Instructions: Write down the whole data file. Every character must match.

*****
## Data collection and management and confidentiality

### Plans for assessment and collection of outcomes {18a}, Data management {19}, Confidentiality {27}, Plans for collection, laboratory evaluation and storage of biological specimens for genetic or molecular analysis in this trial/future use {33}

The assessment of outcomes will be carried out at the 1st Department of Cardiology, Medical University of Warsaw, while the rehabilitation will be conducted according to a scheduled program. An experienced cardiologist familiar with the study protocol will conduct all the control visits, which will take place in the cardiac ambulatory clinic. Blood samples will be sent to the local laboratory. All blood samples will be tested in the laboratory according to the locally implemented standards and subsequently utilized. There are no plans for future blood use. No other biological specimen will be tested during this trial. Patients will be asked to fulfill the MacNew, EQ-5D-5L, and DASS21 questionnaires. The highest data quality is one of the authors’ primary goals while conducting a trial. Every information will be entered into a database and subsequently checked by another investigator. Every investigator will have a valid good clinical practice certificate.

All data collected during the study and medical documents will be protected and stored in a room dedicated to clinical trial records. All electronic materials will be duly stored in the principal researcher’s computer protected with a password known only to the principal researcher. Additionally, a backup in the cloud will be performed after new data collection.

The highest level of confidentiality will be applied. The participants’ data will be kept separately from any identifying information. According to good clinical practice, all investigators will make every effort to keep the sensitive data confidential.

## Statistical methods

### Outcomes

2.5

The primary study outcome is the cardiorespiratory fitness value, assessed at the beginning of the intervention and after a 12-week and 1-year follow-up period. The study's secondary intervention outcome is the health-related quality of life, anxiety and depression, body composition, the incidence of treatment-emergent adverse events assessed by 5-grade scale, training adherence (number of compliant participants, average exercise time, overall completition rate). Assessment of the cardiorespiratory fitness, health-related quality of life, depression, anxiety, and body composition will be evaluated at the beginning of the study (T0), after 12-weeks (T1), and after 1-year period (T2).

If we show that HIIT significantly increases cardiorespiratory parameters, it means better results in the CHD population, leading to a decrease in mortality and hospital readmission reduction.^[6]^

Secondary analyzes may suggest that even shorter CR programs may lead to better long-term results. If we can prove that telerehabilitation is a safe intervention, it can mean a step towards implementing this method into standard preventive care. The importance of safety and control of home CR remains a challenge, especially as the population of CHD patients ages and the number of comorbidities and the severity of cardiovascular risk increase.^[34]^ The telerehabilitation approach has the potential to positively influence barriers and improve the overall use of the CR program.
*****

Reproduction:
## Data collection and management and confidentiality

### Plans for assessment and collection of outcomes {18a}, Data management {19}, Confidentiality {27}, Plans for collection, laboratory evaluation and storage of biological specimens for genetic or molecular analysis in this trial/future use {33}

The assessment of outcomes will be carried out at the 1st Department of Cardiology, Medical University of Warsaw, while the rehabilitation will be conducted according to a scheduled program. An experienced cardiologist familiar with the study protocol will conduct all the control visits, which will take place in the cardiac ambulatory clinic. Blood samples will be sent to the local laboratory. All blood samples will be tested in the laboratory according to the locally implemented standards and subsequently utilized. There are no plans for future blood use. No other biological specimen will be tested during this trial. Patients will be asked to fulfill the MacNew, EQ-5D-5L, and DASS21 questionnaires. The highest data quality is one of the authors’ primary goals while conducting a trial. Every information will be entered into a database and subsequently checked by another investigator. Every investigator will have a valid good clinical practice certificate.

All data collected during the study and medical documents will be protected and stored in a room dedicated to clinical trial records. All electronic materials will be duly stored in the principal researcher’s computer protected with a password known only to the principal researcher. Additionally, a backup in the cloud will be performed after new data collection.

The highest level of confidentiality will be applied. The participants’ data will be kept separately from any identifying information. According to good clinical practice, all investigators will make every effort to keep the sensitive data confidential.

## Statistical methods

### Outcomes

2.5

The primary study outcome is the cardiorespiratory fitness value, assessed at the beginning of the intervention and after a 12-week and 1-year follow-up period. The study's secondary intervention outcome is the health-related quality of life, anxiety and depression, body composition, the incidence of treatment-emergent adverse events assessed by 5-grade scale, training adherence (number of compliant participants, average exercise time, overall completition rate). Assessment of the cardiorespiratory fitness, health-related quality of life, depression, anxiety, and body composition will be evaluated at the beginning of the study (T0), after 12-weeks (T1), and after 1-year period (T2).

If we show that HIIT significantly increases cardiorespiratory parameters, it means better results in the CHD population, leading to a decrease in mortality and hospital readmission reduction.^[6]^

Secondary analyzes may suggest that even shorter CR programs may lead to better long-term results. If we can prove that telerehabilitation is a safe intervention, it can mean a step towards implementing this method into standard preventive care. The importance of safety and control of home CR remains a challenge, especially as the population of CHD patients ages and the number of comorbidities and the severity of cardiovascular risk increase.^[34]^ The telerehabilitation approach has the potential to positively influence barriers and improve the overall use of the CR program.